Berube said Somerset has one of the highest stabilization funds in the state for a town its size.
Marc Dionne, chairman of the Board of Assessors, said the value of the Brayton Point power plant property will go down slightly next year, so the town will have to put the same level of undesignated surplus money in the budget next year. He said the decreased value of the power plant property is going to affect the town for the next 10 years. Dionne said the town won’t be seeing significant tax revenue from economic development in town for two years. He said development on the Brayton Point property will be the biggest bang for the buck for the town, but that could take five to seven years to happen. While the company that owns the property has announced it will focus on wind energy, there have been no announcements of what will be going on the property, as demolition and other work is being done on the property to get it ready for development.
Berube said the value of the Brayton Point property will increase over time.
Berube said inserting more money from free cash into the budget to bring taxes down would be a one-time deal that would ease the burden on taxpayers in Somerset as the town waits for Brayton Point to be developed.
Brown said the savings in the stabilization fund could be eliminated in three to five years to stave off the impact of losing the money from the power plants. He said he can’t bank on the power plant property being developed. Brown said the town needs to clearly identify funding sources and begin to collect on them before figuring that money its budgets.
Moniz said his initial instinct was to put more free cash into the budget to relieve more of the burden on the taxpayers, but from a big picture perspective, he said that is not a good idea. He said the town was eventually going to have to take a hit on its taxes. Moniz said emptying out the town’s bank account, which is what a stabilization fund is, is not a good way to do business. He said the town will need that money for other projects in the future. Moniz said inserting another $2 million or $3 million into the budget to bring taxes down sounds like a great idea, but said the town would have to keep making that money up year after year until it was out of money. He said he also respects the years of experience that Brown has in working with municipal finances.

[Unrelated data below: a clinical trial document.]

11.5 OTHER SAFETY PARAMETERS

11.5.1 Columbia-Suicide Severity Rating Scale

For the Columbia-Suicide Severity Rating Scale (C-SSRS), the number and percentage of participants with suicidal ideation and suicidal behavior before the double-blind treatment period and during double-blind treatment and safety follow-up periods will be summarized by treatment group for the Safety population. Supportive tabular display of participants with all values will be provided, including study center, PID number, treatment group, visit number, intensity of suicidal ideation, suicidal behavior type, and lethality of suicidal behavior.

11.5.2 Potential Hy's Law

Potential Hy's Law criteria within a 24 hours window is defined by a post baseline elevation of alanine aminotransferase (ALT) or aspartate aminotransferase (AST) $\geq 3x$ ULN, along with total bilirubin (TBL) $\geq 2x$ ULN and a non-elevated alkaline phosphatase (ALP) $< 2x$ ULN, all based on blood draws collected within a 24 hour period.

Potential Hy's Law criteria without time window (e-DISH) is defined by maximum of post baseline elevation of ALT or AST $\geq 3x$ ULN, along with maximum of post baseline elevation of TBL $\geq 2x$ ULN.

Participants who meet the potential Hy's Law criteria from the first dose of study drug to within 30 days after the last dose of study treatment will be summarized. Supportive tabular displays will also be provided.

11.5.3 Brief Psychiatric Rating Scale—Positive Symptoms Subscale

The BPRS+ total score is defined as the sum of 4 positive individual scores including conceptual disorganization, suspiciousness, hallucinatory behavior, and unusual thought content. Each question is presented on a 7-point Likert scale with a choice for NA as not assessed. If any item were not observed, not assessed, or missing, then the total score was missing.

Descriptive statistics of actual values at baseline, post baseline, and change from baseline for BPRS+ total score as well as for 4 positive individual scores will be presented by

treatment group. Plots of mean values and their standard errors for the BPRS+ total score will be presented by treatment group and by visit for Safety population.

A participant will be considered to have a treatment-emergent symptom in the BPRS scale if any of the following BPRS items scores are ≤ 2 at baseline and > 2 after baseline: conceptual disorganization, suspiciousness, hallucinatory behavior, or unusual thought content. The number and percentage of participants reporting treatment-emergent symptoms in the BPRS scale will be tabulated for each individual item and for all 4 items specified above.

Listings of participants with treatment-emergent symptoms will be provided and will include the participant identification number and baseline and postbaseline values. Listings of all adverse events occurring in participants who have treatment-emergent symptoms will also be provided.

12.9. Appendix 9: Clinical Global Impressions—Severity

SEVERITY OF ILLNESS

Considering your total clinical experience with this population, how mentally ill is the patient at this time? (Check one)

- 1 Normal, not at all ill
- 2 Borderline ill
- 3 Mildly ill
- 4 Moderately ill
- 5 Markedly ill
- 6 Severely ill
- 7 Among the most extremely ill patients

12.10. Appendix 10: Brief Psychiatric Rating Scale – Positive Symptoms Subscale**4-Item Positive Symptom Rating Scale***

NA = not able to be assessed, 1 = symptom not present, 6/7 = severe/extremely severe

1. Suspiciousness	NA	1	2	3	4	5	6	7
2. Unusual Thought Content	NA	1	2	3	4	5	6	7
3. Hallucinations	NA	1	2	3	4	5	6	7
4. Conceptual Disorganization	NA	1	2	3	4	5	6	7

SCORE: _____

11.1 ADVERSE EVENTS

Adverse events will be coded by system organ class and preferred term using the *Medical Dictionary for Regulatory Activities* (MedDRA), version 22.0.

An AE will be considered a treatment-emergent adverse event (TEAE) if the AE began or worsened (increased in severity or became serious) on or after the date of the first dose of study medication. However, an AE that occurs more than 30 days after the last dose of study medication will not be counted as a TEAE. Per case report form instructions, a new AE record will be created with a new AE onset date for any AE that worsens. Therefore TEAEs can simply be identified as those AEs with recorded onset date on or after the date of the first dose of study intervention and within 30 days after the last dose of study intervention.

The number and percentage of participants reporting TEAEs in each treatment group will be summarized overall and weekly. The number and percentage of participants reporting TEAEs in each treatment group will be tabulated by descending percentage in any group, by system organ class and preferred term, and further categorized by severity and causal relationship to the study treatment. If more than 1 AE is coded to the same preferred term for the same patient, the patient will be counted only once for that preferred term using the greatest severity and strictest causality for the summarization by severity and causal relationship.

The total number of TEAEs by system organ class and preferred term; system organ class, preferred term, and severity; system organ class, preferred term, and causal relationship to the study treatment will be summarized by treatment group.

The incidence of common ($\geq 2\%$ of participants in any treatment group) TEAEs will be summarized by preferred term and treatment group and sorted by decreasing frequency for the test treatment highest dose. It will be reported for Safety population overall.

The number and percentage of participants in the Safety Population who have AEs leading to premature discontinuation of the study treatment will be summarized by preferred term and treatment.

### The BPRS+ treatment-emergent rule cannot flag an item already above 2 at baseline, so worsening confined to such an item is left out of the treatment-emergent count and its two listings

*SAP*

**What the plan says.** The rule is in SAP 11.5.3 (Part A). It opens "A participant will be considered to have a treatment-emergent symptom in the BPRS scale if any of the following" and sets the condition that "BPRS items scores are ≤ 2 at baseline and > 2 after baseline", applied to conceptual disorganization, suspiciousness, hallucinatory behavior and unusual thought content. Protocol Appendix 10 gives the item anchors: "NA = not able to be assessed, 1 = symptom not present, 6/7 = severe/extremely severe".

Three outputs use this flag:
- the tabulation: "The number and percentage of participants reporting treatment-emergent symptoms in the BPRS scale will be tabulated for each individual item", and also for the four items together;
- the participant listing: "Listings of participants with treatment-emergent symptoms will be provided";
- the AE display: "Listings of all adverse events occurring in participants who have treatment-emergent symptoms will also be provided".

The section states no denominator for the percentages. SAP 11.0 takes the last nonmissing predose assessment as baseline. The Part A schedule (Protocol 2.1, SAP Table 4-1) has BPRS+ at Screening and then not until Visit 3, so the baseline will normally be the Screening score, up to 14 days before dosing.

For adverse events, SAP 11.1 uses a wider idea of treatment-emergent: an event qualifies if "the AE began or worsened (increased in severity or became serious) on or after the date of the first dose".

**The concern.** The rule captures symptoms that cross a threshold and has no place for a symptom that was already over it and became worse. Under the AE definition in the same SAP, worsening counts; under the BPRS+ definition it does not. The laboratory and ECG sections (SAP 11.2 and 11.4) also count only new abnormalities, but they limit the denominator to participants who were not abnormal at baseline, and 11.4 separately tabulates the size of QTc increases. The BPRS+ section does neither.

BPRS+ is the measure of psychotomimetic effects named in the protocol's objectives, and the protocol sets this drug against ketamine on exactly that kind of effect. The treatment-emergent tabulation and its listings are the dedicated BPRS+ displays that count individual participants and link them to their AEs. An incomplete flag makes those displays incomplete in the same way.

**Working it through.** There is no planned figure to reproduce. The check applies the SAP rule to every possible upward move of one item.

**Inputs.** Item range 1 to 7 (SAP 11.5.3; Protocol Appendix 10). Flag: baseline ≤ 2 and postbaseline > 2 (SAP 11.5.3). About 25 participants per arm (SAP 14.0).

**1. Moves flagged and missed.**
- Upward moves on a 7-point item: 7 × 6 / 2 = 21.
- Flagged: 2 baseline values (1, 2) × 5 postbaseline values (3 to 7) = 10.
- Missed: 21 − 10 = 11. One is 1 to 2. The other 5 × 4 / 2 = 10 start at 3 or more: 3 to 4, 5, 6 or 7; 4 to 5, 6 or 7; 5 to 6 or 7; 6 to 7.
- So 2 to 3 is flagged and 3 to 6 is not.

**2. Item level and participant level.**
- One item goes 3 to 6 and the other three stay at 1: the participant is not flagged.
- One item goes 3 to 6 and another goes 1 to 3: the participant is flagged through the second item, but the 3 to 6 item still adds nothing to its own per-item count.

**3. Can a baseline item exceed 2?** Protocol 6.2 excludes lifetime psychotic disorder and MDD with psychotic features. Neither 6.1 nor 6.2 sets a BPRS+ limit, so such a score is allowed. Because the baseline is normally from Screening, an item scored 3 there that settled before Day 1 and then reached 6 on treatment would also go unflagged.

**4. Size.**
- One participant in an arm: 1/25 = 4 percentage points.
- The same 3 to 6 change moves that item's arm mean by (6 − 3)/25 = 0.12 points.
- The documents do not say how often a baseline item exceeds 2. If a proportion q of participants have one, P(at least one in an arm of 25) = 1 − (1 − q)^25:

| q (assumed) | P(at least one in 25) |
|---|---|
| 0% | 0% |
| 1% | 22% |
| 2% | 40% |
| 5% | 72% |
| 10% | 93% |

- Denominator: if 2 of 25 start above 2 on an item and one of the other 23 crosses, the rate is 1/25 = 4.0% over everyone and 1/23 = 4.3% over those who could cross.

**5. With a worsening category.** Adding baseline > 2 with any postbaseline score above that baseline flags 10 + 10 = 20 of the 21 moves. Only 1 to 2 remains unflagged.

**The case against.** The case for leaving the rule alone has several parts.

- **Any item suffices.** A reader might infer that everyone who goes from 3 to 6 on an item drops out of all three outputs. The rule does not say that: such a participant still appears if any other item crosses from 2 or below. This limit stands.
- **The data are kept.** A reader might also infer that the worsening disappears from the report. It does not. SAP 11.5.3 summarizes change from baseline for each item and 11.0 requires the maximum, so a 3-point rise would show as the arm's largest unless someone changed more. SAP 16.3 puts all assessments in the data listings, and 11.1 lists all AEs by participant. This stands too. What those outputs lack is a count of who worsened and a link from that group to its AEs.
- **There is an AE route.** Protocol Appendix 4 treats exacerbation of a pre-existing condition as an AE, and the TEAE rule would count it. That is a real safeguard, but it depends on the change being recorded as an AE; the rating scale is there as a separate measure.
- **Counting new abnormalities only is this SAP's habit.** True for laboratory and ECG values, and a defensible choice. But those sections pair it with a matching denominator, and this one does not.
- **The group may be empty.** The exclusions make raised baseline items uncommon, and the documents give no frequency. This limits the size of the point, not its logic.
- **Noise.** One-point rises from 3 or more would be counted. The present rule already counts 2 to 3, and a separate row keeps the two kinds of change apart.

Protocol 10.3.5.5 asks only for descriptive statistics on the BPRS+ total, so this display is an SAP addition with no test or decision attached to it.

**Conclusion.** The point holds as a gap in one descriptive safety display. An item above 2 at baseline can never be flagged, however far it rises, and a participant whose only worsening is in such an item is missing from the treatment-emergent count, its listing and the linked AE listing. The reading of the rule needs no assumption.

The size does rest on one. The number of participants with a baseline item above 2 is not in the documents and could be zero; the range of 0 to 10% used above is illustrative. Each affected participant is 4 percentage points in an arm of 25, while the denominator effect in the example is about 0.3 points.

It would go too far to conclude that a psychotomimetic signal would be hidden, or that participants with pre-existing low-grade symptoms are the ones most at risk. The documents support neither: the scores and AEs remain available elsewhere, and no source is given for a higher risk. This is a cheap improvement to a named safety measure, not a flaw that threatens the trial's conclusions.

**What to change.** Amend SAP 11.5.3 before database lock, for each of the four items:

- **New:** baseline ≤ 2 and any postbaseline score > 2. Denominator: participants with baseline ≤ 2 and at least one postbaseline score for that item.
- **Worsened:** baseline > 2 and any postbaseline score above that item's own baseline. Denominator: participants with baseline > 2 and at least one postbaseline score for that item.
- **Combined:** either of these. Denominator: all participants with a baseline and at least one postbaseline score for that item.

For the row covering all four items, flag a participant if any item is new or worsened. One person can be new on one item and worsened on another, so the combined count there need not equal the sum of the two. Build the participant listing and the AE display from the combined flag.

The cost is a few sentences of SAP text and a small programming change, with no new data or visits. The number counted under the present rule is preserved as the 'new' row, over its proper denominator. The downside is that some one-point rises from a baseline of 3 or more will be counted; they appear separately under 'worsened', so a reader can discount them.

Dionne said he hopes to see some tax relief for the town in three to five years.
“There are too many uncertainties,” Dionne said. “There are too many what ifs.”
Dionne said Brown is following the glide path. He said Berube’s idea could push the town off a cliff. He said nobody wants to see the town’s taxes go up, but everyone has to pay their fair share.
“I feel comfortable in the path we’re on right now,” Dionne said. “I think it makes sense.”
Michael McDonald, a retired banker in town, said taxes may go up, but said Somerset has “the best services in the world.” He said if the taxes go up a couple hundred dollars again next year, it will still be a bargain.